Missing from the ‘golden’ chain was the Ampex valve analogue tape machine that Eddie used for these recordings.  Waves acquired what they believed was the right machine and set about modelling, knowing it would be difficult based on what was already on the market.  As it turned out, the task was much more daunting than anticipated and Waves’ first attempt, the initial Kramer MPX, was withdrawn shortly after being introduced into testing.  It turned out that this third piece of the Kramer Olympic chain was going to be the hardest.

Waves discovered (along with the guidance of some of their Beta team) that they were missing a number of things, each one extremely complicated by itself, and in total representing a huge challenge.  Thanks to the guidance of Bob Ohlsson and myself, Waves were ultimately directed to the Ampex 350 Transport with Ampex 351 Valve electronics.  With Bob’s help, one of these rare beasts was found in Florida owned by Eric Shilling.  Eric kindly agreed to let Waves do some preliminary testing to ensure that this machine was producing the sound that both Bob and I felt Waves had missed in their first effort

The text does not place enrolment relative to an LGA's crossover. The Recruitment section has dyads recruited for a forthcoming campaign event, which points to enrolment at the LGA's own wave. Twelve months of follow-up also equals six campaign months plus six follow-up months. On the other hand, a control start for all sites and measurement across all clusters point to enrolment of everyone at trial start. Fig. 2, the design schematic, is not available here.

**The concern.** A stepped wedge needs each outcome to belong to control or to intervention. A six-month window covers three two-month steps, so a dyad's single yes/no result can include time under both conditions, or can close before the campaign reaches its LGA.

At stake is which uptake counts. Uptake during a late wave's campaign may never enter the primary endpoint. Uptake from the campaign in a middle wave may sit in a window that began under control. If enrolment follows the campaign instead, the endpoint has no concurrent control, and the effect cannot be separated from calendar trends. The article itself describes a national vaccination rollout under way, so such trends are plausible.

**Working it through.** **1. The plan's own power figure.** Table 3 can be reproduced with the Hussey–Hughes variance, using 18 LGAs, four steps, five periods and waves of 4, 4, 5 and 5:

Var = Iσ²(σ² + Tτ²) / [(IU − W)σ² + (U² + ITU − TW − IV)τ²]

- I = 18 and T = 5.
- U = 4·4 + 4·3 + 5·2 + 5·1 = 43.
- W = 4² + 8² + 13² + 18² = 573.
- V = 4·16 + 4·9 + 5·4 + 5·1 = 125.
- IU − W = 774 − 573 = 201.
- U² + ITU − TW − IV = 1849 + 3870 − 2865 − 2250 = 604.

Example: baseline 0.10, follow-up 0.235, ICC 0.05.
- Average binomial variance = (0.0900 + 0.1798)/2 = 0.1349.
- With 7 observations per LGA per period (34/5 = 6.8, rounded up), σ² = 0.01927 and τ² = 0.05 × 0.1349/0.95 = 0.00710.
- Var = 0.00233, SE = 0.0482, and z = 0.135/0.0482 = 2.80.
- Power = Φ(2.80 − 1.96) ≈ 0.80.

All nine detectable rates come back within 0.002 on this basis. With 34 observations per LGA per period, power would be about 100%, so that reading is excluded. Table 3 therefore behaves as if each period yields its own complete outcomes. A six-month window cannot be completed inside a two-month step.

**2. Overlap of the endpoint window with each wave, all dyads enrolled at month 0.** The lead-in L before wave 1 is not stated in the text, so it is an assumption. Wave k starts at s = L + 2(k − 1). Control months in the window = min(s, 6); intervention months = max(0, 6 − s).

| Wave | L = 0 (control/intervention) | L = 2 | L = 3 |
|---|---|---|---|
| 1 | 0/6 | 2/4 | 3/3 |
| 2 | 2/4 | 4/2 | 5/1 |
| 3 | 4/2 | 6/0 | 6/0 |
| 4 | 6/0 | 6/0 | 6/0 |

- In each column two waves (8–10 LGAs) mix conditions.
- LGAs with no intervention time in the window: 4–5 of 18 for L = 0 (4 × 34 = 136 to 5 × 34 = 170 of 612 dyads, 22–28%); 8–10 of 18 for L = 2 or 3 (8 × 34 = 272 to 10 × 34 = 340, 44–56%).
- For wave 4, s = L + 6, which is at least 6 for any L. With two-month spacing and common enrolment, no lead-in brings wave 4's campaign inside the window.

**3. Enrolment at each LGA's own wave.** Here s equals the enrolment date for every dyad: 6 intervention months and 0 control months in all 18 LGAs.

With the modelling project still sounding reasonably workable, it turned out that the recording pre-emphasis curve, tape speed, tape emulsion, tape thickness, flux or level recorded on the tape, and the bias settings all greatly impacted the final result.  So again Bob and I collaborated with Waves which resulted in endless discussions and tests to clarify the tape types and alignment techniques that were going to be considered for Wave’s modelling.  Over time and with much experimentation, sample recordings were made that both Bob and I agreed had established a solid baseline from which to proceed.  It would be these initial samples of the test recordings that would later be used for detailed comparison to ensure that each model was performing accurately.

Once again Eric Shilling came to the rescue and agreed to do the massive testing and modelling runs required to model the two primary tape speeds, a number of tape emulsions plus variations in flux and bias settings including various approaches to alignment techniques